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The Effects of Naltrexone Among Alcohol Non-Abstainers: Results from the COMBINE Study.

Abstract

These analyses of the COMBINE Study examined the effects of naltrexone among non-abstainers. Given that one of the most well-established mechanisms of action of naltrexone involves blunting of alcohol reward, it is hypothesized that naltrexone should be more effective among individuals who drank during treatment. Participants were 952 (78% of the total COMBINE Study sample) treatment-seeking alcohol-dependent men and women who received pharmacotherapy for alcoholism and drank at least once during the 16-week trial. Mixed model analyses revealed that individuals who drank more regularly during the trial seemed to benefit most from naltrexone and the effects of naltrexone on heavy drinking was significant in treatment months 2 through 4 among individuals who reported drinking on 81, 68, and 60% or more of days, respectively. Those drinking frequencies were observed in 11, 15, and 19% of the sample. Similar effects were not observed for drinks per drinking day. These results suggest that a small subgroup of non-abstainers, composed primarily of very regular drinkers, appears to benefit from naltrexone in reducing heavy drinking days. Naltrexone may be effective in the context of controlled-drinking approaches, even among very frequent drinkers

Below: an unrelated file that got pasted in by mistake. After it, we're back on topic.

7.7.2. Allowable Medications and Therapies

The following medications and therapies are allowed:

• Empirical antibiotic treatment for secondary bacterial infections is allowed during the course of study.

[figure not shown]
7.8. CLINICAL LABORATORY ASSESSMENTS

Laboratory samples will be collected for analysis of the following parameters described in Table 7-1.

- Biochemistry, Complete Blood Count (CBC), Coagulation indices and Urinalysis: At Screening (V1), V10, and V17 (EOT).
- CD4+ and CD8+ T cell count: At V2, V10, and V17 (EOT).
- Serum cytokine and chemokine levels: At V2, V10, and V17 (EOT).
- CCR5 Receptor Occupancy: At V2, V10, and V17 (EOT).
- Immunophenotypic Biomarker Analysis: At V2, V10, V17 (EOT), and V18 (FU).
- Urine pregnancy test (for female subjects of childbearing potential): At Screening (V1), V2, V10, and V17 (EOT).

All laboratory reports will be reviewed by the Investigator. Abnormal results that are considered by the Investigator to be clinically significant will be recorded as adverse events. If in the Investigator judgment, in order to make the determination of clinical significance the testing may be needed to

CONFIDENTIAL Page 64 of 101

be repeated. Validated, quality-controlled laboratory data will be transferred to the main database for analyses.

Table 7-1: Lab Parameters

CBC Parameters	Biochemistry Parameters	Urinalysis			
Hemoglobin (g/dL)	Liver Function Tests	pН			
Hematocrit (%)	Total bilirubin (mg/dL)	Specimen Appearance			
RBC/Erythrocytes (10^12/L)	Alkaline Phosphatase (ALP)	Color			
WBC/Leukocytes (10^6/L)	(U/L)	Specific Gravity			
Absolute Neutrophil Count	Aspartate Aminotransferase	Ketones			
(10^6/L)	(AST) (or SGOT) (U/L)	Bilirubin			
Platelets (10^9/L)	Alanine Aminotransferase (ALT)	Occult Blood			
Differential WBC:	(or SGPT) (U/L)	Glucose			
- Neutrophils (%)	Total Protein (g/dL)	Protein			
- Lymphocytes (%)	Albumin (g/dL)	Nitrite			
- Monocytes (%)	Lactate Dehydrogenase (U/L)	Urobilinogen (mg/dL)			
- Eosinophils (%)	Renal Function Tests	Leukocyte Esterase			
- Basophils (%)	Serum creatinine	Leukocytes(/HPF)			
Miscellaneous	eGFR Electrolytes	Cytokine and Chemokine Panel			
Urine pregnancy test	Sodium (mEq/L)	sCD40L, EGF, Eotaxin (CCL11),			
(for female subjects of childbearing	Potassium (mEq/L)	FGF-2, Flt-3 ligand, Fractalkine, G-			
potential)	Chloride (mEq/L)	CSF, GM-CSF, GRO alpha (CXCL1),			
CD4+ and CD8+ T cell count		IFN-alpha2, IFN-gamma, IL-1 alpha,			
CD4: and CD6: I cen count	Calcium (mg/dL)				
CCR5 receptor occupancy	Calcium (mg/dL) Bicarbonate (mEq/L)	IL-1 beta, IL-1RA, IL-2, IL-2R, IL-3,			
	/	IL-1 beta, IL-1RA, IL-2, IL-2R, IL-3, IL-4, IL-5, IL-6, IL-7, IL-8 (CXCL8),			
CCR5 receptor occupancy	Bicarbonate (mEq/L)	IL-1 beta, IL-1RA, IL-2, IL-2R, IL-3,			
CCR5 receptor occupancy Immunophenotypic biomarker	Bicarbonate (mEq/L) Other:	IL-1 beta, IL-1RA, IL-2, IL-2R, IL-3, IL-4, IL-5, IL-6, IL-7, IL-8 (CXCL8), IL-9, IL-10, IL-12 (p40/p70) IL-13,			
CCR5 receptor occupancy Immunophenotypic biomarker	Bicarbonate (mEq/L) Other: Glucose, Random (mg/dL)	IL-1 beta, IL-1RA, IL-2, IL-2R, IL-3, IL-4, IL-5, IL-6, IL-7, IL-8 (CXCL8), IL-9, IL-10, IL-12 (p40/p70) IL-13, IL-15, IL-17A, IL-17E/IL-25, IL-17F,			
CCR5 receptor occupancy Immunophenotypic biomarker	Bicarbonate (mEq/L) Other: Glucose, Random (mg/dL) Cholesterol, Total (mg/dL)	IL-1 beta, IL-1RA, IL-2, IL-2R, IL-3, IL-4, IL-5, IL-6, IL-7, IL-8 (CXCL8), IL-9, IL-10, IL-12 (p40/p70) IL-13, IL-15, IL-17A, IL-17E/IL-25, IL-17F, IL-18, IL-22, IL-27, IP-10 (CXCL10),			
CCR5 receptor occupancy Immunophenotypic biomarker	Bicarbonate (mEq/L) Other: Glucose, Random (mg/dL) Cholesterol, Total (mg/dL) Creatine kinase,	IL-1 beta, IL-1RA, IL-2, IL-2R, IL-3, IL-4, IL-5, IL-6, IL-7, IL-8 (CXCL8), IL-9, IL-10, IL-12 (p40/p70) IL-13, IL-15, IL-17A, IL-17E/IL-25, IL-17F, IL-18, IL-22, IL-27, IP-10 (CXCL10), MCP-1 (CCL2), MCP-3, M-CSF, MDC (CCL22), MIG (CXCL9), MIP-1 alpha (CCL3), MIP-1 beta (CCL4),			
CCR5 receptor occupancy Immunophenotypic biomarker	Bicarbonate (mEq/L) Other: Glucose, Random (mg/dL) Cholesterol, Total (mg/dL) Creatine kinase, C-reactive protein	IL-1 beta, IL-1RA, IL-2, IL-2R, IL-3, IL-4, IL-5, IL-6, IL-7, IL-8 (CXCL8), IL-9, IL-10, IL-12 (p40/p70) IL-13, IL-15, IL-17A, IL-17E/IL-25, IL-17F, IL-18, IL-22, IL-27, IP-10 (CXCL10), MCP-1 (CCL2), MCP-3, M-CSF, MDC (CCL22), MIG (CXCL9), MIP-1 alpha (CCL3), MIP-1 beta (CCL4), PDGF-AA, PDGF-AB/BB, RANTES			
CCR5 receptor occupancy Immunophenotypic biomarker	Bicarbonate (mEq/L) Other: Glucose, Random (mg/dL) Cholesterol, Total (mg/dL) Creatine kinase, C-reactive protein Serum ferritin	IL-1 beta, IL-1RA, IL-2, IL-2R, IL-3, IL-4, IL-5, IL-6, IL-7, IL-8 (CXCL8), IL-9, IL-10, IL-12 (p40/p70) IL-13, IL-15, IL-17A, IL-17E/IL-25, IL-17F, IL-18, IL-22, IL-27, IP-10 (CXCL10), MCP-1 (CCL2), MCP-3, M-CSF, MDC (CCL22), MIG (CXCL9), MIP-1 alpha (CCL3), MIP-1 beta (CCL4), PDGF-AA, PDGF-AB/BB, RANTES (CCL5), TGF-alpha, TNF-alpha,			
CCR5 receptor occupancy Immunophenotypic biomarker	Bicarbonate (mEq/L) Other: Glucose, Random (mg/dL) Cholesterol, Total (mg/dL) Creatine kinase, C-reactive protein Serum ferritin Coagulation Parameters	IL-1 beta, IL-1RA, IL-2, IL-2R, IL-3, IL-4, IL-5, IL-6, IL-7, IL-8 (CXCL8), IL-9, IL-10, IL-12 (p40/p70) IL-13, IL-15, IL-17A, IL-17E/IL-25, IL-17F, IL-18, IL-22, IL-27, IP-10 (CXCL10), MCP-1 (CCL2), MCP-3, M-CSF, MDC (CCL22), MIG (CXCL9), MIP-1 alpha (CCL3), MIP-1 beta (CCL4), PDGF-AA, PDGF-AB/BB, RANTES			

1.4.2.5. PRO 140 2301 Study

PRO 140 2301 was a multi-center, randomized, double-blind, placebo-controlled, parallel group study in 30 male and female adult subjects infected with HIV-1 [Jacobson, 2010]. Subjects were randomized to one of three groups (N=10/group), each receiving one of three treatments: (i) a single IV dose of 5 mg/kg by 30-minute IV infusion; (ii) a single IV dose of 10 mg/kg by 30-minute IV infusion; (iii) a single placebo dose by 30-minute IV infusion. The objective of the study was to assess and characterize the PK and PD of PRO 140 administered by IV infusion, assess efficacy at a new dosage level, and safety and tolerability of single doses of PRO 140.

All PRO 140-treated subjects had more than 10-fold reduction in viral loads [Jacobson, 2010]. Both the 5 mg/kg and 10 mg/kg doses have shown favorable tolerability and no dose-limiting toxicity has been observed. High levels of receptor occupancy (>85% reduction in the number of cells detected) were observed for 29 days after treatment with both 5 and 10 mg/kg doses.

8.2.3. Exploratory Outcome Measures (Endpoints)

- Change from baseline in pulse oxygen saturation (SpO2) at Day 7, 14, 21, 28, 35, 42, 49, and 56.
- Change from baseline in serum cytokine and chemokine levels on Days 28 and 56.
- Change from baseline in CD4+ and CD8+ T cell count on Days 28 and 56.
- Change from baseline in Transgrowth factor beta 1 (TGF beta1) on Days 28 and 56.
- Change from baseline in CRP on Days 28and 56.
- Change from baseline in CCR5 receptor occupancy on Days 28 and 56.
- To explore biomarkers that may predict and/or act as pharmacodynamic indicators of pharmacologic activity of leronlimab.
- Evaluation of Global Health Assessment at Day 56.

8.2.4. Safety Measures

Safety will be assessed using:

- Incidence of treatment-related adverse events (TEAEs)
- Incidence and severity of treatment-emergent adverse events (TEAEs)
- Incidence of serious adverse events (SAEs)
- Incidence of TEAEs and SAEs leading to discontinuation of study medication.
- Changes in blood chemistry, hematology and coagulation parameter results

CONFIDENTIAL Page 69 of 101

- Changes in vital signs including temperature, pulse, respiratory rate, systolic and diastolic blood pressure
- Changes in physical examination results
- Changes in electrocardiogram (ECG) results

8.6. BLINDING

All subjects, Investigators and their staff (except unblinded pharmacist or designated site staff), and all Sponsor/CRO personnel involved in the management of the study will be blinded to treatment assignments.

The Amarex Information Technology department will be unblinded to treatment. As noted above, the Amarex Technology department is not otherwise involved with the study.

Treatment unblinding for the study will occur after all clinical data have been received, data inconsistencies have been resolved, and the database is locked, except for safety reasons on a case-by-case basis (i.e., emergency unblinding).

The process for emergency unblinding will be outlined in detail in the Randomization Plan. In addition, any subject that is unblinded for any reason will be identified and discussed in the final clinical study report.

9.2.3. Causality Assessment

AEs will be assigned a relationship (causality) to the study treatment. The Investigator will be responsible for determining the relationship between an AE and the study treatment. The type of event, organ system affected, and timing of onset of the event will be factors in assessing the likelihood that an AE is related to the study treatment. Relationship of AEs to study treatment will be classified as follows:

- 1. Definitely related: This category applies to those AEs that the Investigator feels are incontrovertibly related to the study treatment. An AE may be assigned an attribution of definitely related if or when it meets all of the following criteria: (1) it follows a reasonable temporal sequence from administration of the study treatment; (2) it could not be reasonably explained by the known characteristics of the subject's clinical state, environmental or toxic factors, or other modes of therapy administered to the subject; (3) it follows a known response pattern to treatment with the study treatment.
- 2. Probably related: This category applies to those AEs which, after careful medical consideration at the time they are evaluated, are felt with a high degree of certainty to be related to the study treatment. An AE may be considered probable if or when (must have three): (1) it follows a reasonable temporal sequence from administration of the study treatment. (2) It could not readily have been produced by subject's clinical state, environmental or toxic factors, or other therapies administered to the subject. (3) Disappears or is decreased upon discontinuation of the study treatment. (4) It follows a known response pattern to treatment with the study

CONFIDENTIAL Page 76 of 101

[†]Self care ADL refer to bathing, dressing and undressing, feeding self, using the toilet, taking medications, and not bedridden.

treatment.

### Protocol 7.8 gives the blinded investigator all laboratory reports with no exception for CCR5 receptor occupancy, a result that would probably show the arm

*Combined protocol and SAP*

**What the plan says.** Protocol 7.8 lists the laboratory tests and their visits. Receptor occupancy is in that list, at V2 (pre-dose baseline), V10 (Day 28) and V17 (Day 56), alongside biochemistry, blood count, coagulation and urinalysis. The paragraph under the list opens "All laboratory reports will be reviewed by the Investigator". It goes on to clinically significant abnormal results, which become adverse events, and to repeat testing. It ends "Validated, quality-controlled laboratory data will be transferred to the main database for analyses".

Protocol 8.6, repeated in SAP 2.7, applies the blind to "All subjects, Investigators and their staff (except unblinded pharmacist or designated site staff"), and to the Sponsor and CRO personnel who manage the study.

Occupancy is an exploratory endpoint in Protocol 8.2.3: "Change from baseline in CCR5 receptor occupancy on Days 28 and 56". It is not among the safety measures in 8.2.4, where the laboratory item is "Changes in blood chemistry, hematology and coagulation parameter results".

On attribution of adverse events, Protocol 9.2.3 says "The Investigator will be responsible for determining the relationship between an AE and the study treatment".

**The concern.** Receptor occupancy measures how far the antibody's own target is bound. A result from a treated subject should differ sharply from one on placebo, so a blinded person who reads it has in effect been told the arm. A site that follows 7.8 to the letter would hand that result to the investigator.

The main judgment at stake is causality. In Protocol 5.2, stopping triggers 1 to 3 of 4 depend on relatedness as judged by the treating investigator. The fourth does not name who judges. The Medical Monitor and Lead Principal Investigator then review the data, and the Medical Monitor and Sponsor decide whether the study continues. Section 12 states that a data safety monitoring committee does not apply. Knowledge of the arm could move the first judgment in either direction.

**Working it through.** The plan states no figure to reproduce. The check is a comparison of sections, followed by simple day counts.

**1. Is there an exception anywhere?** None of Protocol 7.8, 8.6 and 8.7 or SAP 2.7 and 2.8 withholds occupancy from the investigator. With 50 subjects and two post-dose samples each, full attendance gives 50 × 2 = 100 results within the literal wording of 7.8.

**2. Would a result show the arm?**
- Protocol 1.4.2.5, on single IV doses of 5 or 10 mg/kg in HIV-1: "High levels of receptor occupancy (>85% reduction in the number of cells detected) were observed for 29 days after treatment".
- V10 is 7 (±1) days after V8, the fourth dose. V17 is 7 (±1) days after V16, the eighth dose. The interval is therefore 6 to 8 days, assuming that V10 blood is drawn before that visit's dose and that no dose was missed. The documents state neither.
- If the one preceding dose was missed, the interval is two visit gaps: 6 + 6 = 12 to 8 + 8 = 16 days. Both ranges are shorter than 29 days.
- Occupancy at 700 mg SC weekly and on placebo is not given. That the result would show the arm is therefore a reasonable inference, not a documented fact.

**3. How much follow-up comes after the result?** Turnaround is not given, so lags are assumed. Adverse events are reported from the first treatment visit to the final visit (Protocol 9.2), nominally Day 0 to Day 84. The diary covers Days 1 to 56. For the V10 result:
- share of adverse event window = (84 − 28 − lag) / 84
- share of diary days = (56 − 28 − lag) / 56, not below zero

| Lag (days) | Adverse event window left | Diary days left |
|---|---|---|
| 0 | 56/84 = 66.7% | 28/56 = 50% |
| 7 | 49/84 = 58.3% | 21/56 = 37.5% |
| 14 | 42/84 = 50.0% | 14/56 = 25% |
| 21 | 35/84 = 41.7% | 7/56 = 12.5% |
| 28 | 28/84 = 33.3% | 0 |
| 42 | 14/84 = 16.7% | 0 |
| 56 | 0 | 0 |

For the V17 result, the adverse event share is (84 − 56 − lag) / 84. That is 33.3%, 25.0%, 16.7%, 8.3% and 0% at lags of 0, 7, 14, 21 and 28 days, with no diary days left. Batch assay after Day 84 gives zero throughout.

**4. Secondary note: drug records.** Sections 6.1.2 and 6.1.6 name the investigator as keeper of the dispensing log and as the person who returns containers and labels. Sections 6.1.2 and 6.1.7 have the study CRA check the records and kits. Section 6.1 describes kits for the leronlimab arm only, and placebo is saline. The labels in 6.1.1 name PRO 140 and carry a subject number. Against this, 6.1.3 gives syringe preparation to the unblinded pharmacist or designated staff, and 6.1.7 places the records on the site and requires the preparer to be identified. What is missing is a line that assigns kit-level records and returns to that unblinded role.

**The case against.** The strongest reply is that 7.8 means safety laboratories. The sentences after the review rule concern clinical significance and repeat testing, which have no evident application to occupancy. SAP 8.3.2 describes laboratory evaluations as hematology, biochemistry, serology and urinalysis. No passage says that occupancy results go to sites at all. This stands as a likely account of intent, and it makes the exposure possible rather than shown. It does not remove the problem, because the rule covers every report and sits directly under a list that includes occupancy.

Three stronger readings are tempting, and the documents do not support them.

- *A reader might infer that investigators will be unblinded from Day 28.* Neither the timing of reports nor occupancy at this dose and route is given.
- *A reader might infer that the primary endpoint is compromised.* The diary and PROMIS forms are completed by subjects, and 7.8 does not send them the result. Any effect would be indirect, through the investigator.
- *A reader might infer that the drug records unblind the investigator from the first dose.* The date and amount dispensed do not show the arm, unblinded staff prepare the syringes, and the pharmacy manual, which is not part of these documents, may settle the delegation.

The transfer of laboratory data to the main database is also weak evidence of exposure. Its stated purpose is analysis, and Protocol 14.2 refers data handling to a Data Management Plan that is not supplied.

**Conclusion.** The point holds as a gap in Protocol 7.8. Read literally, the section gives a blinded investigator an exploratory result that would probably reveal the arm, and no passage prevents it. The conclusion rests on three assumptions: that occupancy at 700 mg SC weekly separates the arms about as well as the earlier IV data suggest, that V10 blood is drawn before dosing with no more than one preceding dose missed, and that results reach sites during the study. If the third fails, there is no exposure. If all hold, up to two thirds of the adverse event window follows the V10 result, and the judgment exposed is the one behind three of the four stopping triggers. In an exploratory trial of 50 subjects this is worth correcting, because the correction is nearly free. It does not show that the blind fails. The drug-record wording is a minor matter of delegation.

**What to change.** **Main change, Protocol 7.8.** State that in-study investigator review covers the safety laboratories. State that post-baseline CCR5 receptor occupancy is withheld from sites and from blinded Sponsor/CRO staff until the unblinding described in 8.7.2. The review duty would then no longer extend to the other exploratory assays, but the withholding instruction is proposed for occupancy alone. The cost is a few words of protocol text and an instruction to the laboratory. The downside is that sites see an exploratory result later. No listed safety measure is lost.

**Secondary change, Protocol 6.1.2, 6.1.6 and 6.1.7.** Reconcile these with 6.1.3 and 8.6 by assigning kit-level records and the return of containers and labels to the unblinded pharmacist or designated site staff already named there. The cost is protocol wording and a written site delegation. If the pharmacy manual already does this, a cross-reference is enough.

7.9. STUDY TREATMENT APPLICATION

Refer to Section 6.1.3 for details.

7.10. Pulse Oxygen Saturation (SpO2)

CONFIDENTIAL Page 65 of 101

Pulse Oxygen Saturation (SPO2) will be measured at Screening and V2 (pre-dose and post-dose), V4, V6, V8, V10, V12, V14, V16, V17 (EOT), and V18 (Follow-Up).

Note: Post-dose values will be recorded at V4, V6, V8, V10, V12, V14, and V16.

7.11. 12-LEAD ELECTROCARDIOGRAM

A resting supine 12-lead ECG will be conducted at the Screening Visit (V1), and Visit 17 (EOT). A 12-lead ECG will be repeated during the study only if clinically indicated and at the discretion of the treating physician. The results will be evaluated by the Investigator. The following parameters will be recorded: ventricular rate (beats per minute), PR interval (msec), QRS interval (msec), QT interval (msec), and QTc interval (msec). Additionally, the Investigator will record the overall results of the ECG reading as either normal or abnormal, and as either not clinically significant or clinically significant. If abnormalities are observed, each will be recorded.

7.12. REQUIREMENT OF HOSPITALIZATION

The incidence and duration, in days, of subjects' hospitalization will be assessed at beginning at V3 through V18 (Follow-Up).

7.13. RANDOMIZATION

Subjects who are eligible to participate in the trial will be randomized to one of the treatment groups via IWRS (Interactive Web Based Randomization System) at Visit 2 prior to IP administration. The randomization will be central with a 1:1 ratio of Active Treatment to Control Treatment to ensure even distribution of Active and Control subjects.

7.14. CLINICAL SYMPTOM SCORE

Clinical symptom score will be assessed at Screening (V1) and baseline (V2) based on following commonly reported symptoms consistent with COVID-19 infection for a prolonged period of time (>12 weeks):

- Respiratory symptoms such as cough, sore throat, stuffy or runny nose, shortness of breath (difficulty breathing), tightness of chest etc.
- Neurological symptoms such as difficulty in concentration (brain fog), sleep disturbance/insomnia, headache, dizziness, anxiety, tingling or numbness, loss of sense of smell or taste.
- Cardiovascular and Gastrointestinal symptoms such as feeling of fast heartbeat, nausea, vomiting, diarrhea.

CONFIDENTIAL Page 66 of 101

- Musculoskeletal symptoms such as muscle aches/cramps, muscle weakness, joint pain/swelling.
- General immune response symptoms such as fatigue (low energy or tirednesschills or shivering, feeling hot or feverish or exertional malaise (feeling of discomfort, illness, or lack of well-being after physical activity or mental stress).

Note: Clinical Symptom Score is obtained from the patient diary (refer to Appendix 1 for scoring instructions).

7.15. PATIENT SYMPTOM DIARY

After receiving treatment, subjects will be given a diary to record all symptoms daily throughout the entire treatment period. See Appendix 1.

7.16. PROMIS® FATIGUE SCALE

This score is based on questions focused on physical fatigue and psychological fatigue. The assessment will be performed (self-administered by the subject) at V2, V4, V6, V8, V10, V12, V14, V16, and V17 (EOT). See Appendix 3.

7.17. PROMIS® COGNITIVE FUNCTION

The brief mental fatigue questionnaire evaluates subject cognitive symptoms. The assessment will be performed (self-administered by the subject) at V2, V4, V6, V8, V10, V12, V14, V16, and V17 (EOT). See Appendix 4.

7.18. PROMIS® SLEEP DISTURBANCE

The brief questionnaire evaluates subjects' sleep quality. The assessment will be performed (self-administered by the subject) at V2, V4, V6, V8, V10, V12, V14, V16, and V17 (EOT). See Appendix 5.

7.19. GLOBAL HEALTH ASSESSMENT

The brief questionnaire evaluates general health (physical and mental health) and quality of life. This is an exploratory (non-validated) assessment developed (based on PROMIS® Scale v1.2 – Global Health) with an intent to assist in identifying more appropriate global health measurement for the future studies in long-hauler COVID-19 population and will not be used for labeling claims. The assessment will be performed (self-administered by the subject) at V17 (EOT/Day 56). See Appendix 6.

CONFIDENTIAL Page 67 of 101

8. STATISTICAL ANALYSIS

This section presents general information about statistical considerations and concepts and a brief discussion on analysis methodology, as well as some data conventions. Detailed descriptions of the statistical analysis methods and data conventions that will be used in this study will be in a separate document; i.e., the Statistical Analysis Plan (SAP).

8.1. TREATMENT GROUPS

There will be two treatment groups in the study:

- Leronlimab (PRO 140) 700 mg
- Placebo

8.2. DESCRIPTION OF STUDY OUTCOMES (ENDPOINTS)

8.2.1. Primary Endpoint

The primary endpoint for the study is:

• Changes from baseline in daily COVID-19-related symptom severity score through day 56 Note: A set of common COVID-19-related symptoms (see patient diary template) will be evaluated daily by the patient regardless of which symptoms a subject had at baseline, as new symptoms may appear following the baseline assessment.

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This paper was published in eScholarship - University of California.

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